So what is vSAN? Well, it addresses a long time challenge of all virtualization projects – how to get the right type of storage to allow for advanced features such as DRS/HA; deliver the right IOPS – at the right price point. In the early days of VMware (in the now Jurassic period of ESX2.x/2003/4) the only option was FC-SAN. That perhaps wasn’t a big ask for early adopters of virtualization in the Corporate domain, but it rather excluded medium/small business. Thankfully, Virtual Infrastructure 3.x introduced support for both NFS and iSCSI, and those customers were able to source storage that was more competitive. However, even with those enhancements its still left businesses with storage challenges dependent on the application. How to deliver cost-effective storage to Test/Dev or VDI projects, whilst keeping the price point low. Of course, you could always buy an entry-level array to keep the costs down, but would it offer the performance required? In recent years we’ve seen a host of new appliance lead start-ups (Nutanix, Simplivicity, and Pivot5) offer bundles of hardware with combos of local storage (both HDD; SDD and in some case FusionIO cards) in effort to bring the IOPS back to the PCI bus, and allow the use of commodity based hardware. You could say that VMware vSAN is a software version of this approach. So there’s a definite Y-in the road when it comes to this model – do you buy into a physical appliance or do you “roll-your-own” and stick with your existing hardware supplier?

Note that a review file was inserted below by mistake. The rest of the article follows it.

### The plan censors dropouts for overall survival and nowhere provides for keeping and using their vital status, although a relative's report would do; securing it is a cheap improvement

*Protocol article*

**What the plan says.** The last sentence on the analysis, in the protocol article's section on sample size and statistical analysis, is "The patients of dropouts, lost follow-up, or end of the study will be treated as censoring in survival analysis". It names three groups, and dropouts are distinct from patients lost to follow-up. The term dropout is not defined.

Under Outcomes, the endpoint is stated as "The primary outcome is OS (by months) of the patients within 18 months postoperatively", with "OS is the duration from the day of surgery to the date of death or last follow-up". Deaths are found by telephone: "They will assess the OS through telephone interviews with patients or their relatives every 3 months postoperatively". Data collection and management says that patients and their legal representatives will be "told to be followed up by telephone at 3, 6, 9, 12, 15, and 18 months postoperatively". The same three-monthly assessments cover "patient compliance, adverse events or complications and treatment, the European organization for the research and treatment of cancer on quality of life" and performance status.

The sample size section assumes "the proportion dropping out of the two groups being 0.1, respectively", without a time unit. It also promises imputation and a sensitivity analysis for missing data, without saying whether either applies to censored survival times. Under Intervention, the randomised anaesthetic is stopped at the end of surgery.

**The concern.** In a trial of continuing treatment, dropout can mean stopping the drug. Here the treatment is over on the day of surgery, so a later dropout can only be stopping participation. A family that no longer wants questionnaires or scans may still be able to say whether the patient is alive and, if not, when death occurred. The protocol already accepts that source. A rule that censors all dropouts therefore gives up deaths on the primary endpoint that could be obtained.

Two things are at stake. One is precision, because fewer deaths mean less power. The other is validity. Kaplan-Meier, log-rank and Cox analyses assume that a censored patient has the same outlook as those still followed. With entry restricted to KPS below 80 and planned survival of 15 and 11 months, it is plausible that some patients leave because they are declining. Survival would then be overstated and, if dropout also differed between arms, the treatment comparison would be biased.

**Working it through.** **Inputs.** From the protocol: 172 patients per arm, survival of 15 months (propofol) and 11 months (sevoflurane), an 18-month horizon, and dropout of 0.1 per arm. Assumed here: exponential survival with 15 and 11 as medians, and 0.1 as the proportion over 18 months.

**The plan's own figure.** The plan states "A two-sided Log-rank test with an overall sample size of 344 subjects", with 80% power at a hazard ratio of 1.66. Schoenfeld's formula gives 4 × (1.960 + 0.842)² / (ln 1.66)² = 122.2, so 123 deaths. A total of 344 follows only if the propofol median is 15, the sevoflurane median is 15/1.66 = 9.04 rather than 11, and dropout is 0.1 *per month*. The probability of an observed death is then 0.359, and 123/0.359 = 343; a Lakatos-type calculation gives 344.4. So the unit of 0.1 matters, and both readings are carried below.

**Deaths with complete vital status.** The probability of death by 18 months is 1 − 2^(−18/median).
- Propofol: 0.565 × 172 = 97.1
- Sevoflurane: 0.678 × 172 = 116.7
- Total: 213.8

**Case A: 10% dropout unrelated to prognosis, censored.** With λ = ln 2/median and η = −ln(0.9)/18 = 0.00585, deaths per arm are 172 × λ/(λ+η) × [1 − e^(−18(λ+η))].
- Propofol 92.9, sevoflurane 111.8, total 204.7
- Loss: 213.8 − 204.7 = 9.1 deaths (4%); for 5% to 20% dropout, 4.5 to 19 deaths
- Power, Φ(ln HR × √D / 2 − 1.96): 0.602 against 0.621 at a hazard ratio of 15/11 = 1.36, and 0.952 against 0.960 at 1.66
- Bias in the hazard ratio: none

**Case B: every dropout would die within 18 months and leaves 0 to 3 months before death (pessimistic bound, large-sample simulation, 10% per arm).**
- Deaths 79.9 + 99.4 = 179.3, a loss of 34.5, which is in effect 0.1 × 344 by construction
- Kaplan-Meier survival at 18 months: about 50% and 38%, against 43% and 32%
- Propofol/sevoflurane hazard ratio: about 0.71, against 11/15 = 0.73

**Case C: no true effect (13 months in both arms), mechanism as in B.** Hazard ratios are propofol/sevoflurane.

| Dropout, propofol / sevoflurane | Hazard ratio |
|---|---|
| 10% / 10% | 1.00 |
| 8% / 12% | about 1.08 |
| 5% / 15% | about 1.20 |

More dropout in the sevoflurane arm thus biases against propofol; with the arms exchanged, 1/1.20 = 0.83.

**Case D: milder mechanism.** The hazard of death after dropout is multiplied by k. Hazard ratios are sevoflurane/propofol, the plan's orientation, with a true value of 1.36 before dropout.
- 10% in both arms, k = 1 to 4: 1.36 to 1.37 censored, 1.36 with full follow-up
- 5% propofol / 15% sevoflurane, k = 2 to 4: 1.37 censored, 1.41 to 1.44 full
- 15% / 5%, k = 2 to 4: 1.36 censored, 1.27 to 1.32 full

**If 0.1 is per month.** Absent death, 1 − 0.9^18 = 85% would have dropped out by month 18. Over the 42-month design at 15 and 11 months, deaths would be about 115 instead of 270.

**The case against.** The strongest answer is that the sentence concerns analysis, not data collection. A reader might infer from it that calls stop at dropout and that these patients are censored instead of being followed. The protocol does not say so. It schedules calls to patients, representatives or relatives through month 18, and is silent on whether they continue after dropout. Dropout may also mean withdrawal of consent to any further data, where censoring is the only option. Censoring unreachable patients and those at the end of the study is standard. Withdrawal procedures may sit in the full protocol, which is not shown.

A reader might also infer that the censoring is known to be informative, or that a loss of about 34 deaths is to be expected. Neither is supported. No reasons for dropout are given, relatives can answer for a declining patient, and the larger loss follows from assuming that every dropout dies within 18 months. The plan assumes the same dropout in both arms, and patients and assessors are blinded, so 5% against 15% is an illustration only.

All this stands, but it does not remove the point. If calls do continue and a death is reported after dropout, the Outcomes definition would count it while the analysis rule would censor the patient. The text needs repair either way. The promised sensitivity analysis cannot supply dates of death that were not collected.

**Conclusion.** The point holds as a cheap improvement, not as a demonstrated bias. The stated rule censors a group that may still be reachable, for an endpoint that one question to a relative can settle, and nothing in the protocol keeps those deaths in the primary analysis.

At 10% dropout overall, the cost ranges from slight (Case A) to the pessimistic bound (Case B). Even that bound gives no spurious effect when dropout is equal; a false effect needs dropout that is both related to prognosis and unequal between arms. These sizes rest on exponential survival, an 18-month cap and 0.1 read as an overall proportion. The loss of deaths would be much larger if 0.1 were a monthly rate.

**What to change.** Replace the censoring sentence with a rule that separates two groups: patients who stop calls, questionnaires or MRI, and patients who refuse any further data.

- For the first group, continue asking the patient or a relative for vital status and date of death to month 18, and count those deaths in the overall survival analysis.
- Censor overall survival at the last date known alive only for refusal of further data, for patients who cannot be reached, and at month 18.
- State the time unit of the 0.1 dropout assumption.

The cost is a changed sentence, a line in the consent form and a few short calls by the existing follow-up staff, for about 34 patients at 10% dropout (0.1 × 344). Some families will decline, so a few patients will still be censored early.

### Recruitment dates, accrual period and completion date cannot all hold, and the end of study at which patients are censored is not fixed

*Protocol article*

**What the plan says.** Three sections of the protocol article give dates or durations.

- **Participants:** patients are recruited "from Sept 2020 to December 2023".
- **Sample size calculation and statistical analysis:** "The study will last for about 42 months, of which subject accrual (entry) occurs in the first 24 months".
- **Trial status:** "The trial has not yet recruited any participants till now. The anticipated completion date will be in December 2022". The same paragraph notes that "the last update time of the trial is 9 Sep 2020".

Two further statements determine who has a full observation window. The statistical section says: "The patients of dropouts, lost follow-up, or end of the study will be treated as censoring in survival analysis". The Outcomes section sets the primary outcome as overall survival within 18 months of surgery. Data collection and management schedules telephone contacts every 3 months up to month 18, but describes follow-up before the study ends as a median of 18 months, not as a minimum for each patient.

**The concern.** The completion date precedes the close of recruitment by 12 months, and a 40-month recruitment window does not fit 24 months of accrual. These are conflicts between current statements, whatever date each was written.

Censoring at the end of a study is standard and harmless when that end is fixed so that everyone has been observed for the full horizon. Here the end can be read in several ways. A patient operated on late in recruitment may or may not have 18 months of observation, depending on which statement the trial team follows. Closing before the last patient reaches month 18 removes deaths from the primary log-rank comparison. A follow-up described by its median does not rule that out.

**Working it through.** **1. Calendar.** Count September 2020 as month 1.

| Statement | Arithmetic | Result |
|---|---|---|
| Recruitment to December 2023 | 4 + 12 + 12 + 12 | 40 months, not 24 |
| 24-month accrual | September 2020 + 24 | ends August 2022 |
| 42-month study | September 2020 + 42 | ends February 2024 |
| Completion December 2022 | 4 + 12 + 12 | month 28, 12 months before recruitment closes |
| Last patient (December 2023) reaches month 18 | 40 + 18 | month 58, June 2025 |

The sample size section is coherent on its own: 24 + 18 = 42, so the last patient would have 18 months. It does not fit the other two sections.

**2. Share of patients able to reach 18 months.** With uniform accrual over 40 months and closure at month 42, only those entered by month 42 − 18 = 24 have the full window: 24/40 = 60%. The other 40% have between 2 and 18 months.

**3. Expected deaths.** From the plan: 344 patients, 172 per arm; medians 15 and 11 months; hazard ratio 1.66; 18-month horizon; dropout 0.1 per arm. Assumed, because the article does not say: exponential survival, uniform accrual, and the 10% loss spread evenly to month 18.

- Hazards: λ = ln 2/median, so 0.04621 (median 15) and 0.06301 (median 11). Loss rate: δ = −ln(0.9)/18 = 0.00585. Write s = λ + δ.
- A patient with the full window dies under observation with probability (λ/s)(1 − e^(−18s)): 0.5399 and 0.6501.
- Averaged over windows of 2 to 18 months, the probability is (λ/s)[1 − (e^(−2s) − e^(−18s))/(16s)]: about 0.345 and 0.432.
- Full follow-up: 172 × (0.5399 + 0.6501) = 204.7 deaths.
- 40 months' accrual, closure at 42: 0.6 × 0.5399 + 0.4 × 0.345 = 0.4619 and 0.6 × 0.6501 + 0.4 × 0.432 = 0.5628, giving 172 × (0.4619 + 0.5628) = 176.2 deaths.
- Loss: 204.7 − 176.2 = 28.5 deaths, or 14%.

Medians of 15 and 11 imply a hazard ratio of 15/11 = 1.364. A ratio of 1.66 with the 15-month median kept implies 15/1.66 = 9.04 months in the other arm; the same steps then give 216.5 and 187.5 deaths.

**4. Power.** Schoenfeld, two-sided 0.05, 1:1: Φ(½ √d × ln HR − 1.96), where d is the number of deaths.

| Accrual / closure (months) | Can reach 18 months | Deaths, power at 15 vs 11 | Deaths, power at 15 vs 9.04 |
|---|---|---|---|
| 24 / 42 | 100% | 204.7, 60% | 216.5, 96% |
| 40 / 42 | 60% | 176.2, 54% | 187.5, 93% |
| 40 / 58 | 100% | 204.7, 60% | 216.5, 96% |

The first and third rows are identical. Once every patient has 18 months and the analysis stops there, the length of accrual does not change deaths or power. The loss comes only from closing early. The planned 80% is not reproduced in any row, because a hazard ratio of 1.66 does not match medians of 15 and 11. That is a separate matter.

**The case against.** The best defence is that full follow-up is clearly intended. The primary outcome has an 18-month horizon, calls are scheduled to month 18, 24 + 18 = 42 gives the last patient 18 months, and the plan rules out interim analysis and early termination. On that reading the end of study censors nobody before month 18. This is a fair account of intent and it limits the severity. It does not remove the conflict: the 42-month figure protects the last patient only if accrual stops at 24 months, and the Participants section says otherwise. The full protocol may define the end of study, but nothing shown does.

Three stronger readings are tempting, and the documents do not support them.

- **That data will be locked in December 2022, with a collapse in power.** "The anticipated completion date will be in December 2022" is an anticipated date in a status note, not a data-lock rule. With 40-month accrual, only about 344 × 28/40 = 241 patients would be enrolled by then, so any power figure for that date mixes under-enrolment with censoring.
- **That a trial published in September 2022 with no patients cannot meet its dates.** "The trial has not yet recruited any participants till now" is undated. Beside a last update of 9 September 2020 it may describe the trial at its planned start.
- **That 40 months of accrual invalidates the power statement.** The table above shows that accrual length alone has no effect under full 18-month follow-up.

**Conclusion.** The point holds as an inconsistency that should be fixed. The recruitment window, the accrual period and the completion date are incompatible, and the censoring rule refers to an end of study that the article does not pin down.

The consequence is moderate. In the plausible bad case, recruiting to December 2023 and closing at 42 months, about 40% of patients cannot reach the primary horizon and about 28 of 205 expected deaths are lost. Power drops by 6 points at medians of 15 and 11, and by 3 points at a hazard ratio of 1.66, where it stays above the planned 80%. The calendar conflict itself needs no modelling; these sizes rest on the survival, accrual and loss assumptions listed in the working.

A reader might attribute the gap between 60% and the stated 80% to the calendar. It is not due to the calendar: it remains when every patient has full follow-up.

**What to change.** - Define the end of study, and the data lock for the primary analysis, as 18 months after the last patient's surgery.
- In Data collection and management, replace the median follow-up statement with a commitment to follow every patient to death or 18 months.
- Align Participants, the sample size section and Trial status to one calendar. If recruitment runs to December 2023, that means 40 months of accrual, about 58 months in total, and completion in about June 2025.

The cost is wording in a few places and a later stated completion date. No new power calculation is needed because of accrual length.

You could say vSAN and it competitors are attempts to deliver “software-defined storage”. I’ve always felt a bit ambivalent about the SDS acronym. Why? Well, because every storage vendor I’ve met since 2003 has said to me “Were not really hardware vendors, what were really selling you is software”. Perhaps I’m naïve and gullible, and have too readily accepted this at face value, I don’t know. I’m no storage guru after all. In fact I’m not a guru in anything really. But I see vSAN as an attempt to get away from the old storage constructs that I started to learn more and more about in 2003 with me learning VMware for the first time. So with vSAN (and technologies like TinTri) there are no “LUNs” or “Volumes” to manage, mask, present and zone. vSAN present a single datastore to all the members of the cluster. And the idea of using something like Storage vMotion to move VMs around to free up space or improve their IOPS (by moving a VM to a big or fast datastore) is large irrelevant. That’s not to say Storage vMotion is a dead-in-the-water feature. After all you may still want to move VMs from legacy storage arrays to vSAN, or move a test/dev VM from vSAN to your state-of-the art storage arrays.  As an aside it’s worth saying that Storage vMotion from vSAN-to-Array would be slightly quicker, than from Array-to-vSAN. That’s because the architecture of vSAN is so different than conventional shared storage.